25-29 1052 (23.3%) 30845 (24.1%) 0.2217
 30-34 1781 (39.5%) 47209 (36.9%) 0.0005
 35-39 1150 (25.5%) 31140 (24.3%) 0.0808
 ≥40 190 (4.2%) 6767 (5.3%) 0.0011
Pre-pregnancy BMI (kg/m2) 21.0 ±Ã¢Â€Â…3.3 21.2 ±Ã¢Â€Â…3.7 0.0004
 ≤18.4 783 (17.4%) 23049 (18.0%) 0.2611
 18.5-24.9 3294 (73.0%) 90081 (70.4%) 0.0002
 ≥25.0 435 (9.6%) 14777 (11.6%) <0.0001
Gestational week at delivery 36.6 ±Ã¢Â€Â…1.0 38.7 ±Ã¢Â€Â…1.4 <0.0001
 35 642 (14.2%) 2992 (2.3%) <0.0001
 36 1329 (29.5%) 5314 (4.2%) <0.0001
 37 1935 (42.9%) 18176 (14.2%) <0.0001
 38 514 (11.4%) 28675 (22.4%) <0.0001
 39 69 (1.5%) 31725 (24.8%) <0.0001
 40 22 (0.5%) 28728 (22.5%) <0.0001
 ≥41 1 (0.02%) 12297 (9.6%) <0.0001
Birth weight 2356 ±Ã¢Â€Â…327 2970 ±Ã¢Â€Â…426 <0.0001
Caesarean delivery 3624 (80.3%) 34943 (27.3%) <0.0001
Female infant 4544 (50.5%) 62210 (48.6%) 0.0016
Male infant 4480 (49.6%) 65687 (51.4%) 0.0016
Apgar score at 5-min<8 166 (1.8%) 2319 (1.8%) 0.8384
Perinatal mortality# 24 (0.27%) 601 (0.47%) 0.0045
Stillbirth 15 (0.17%) 350 (0.27%) 0.0567
Early neonatal death* 9 (0.10%) 251 (0.20%) 0.0440
GDM/DM 75 (1.7%) 3413 (2.7%) <0.0001
Data are expressed as the means ±Ã¢Â€Â…SD; *: Death within 7 days of life; #: Including stillbirth and early neonatal death within 7 days of life.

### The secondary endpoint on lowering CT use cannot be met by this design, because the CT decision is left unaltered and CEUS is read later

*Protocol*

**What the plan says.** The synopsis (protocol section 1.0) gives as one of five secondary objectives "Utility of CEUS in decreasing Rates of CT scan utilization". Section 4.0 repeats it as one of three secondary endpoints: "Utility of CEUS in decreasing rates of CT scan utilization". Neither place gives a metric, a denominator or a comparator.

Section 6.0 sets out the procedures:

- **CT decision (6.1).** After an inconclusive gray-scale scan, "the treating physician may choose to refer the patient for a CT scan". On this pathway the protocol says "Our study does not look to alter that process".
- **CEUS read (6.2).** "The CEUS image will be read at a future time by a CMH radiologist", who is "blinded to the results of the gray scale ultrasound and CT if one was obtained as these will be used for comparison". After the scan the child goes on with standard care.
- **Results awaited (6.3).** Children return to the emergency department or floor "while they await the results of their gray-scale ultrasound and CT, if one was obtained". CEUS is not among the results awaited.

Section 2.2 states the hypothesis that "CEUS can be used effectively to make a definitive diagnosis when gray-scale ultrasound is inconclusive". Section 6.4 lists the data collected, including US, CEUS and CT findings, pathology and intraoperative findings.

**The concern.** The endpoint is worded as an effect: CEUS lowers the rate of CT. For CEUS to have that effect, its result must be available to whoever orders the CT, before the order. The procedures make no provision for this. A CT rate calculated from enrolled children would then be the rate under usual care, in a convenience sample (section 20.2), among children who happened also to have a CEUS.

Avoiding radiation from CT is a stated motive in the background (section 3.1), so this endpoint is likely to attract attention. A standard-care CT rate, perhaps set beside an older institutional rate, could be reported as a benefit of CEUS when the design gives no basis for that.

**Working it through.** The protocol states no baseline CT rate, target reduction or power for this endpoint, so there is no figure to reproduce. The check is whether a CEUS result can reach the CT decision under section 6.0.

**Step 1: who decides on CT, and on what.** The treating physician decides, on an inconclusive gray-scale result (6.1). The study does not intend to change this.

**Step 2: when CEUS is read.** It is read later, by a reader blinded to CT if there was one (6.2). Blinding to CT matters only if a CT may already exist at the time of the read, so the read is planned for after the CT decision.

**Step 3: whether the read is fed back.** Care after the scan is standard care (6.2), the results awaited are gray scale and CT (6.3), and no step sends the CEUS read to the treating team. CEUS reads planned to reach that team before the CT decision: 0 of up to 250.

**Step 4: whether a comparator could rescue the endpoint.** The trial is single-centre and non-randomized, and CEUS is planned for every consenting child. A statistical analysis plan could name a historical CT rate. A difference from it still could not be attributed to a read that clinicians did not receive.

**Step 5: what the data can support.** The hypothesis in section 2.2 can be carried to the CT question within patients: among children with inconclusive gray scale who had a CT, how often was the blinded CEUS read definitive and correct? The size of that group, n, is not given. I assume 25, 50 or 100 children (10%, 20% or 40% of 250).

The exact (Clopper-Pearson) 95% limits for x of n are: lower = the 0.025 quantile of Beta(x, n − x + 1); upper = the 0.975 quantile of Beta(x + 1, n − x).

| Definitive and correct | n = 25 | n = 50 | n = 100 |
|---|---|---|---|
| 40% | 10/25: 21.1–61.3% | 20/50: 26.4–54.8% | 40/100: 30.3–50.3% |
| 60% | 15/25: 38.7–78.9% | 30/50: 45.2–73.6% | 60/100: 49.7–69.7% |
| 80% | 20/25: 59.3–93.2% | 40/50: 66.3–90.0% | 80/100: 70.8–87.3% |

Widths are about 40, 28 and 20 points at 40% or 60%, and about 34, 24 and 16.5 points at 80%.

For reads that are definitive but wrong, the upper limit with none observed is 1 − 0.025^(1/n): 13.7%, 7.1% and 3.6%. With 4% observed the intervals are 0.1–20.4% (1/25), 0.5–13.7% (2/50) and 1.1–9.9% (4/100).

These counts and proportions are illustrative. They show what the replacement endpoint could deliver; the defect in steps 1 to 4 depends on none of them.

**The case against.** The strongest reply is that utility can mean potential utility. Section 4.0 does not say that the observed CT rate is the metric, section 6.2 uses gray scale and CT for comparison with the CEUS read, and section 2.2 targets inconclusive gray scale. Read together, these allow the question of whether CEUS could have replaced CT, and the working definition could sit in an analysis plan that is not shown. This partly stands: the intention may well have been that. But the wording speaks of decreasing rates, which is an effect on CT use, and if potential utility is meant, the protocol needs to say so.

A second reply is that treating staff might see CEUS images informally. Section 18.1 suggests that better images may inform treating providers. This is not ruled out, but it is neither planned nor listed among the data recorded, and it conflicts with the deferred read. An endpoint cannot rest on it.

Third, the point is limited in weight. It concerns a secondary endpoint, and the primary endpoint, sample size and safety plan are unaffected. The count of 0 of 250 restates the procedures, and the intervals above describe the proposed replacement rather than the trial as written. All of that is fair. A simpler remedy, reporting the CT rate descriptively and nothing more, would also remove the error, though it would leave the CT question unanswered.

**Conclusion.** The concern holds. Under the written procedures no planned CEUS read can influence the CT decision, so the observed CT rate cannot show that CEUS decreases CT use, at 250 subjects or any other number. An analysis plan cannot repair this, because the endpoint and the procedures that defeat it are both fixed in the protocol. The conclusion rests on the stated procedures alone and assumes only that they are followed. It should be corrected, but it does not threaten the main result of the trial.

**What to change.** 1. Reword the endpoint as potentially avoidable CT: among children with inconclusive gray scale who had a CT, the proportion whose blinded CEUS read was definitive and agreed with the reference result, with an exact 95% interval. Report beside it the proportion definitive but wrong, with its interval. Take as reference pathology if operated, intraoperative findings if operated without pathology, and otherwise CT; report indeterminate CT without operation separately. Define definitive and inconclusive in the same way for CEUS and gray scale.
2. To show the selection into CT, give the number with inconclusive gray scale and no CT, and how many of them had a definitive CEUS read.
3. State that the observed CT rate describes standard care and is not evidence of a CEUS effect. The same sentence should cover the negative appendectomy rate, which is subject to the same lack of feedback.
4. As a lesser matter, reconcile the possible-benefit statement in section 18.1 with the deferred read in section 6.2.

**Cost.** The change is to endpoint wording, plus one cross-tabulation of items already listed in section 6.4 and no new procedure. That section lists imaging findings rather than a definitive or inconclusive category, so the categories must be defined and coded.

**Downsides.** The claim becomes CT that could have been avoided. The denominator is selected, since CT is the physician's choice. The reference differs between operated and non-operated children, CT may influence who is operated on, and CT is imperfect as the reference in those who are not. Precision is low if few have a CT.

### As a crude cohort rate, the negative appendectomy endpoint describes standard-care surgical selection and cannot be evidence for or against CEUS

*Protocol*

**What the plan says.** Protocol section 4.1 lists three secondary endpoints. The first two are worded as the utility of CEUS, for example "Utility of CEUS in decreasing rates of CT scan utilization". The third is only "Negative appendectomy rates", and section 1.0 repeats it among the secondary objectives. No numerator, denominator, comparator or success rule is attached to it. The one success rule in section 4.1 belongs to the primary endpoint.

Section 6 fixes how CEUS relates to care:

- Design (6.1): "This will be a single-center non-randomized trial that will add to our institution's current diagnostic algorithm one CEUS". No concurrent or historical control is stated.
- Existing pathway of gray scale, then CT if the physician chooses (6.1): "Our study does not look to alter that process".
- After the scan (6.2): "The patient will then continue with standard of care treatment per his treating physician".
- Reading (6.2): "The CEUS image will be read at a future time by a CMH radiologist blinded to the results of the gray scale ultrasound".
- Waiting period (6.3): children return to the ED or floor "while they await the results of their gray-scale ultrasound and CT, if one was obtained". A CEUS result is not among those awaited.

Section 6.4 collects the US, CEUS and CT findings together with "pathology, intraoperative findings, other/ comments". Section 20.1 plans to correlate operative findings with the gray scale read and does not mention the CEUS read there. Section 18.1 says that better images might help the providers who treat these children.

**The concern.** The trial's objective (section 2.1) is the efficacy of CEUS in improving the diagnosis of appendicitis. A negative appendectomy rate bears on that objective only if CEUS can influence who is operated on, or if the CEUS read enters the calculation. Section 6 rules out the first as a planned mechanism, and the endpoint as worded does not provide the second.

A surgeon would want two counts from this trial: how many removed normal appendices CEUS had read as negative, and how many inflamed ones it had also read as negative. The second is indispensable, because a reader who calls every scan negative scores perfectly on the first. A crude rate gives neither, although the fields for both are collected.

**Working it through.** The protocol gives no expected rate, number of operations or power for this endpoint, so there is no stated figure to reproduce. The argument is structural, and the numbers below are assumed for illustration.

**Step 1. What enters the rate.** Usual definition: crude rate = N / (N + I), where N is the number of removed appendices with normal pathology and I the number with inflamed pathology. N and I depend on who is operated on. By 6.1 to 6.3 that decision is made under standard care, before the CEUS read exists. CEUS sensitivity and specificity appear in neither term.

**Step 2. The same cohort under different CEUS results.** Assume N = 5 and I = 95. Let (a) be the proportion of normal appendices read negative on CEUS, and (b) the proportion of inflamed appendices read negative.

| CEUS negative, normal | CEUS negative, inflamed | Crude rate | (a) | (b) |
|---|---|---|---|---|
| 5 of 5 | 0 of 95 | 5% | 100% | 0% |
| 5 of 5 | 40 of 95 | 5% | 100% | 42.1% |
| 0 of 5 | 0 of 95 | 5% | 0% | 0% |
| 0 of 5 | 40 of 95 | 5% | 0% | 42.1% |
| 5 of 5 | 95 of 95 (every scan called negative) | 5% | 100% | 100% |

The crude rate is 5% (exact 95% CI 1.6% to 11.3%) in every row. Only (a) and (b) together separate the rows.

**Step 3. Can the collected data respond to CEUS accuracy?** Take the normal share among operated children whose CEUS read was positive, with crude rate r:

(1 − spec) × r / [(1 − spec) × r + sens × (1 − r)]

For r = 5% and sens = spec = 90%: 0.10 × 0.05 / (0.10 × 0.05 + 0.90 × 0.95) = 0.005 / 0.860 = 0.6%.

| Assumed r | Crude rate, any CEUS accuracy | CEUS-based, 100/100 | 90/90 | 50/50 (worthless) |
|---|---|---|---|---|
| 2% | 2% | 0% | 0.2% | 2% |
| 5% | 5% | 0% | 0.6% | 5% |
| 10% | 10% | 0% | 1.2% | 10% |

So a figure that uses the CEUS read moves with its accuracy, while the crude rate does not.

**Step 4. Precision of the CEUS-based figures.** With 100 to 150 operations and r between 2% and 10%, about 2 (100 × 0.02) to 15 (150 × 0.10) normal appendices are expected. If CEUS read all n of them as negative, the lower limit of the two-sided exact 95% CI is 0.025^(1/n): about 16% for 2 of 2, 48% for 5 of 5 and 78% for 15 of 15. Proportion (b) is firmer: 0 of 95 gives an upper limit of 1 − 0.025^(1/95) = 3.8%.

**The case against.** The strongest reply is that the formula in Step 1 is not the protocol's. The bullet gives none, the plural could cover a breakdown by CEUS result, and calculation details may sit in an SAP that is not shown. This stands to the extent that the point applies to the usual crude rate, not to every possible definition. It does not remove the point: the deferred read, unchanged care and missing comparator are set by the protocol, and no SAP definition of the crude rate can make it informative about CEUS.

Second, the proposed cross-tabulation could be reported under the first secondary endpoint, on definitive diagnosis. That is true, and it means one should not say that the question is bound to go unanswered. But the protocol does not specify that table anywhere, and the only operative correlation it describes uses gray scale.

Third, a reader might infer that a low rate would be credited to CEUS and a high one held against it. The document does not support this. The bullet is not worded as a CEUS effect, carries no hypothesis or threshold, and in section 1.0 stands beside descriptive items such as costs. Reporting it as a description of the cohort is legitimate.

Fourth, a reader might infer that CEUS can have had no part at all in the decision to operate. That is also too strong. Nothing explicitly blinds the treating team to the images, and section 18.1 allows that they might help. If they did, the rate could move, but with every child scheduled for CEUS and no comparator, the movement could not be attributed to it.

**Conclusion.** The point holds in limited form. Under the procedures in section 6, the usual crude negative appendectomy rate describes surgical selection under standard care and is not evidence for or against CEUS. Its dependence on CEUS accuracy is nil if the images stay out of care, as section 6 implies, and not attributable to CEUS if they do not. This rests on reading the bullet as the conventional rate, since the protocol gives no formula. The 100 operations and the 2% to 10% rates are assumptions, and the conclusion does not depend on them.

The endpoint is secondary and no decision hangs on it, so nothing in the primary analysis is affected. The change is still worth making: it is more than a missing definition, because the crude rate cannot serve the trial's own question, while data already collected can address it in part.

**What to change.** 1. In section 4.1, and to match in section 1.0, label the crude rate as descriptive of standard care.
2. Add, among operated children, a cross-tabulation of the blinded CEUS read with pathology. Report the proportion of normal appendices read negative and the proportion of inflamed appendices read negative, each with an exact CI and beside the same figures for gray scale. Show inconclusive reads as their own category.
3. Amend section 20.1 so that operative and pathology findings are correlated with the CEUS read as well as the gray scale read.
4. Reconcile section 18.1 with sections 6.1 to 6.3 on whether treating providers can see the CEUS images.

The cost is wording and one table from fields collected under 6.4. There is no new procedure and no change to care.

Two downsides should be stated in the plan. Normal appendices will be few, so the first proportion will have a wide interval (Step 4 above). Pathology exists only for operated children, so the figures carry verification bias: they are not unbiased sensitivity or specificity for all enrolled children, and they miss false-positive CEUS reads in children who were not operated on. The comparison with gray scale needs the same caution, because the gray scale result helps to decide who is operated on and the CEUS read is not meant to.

Table 1: Demographic characteristics of the JSOG cohort.

As expected, the LBWI were significantly more likely to be born to women with twin than with singleton pregnancies (Figure 1). The OGI were significantly more likely to be born to women with singleton than with twin pregnancies. LBWI accounted for 70% (105/150) and 68% (5,993/8,874) of all twins born to women with and without GDM/DM, respectively. OGI accounted for only 0.67% (1/150) and 0.10% (9/8,874) of all twins born to women with and without GDM/DM, respectively. None of the twins and 0.9% (1,167/127,907) of singletons had a birth weight = 4000 g. Thus, the overall frequency of OGI twins was very low, i.e., 0.11% (10/9,024), with a very high overall LBWI rate of 67.6% (6,098/9,024).

Obstetrics-Gynecology-Distribution-birth-weights

Figure 1: Distribution of birth weights according to the presence or absence of GDM/DM in singleton and twin pregnancies.

Among singletons born before or at GW 37, the risk of LBWI was consistently lower for those born to women with than without GDM/DM irrespective of GW at delivery, while among twins born before or at GW 37, the risk of LBWI was somewhat higher for twins born to women with than without GDM/DM irrespective of GW at delivery (Figure 2). In contrast, the risk of OGI was consistently higher for singletons born to women with than without GDM/DM irrespective of GW at delivery, while there was no significant difference in this risk between twins born to women with and without GDM/DM.

Obstetrics-Gynecology-Fraction-size-LBWI-OGI

Figure 2: Fraction size of LBWI and OGI according to gestational week at delivery.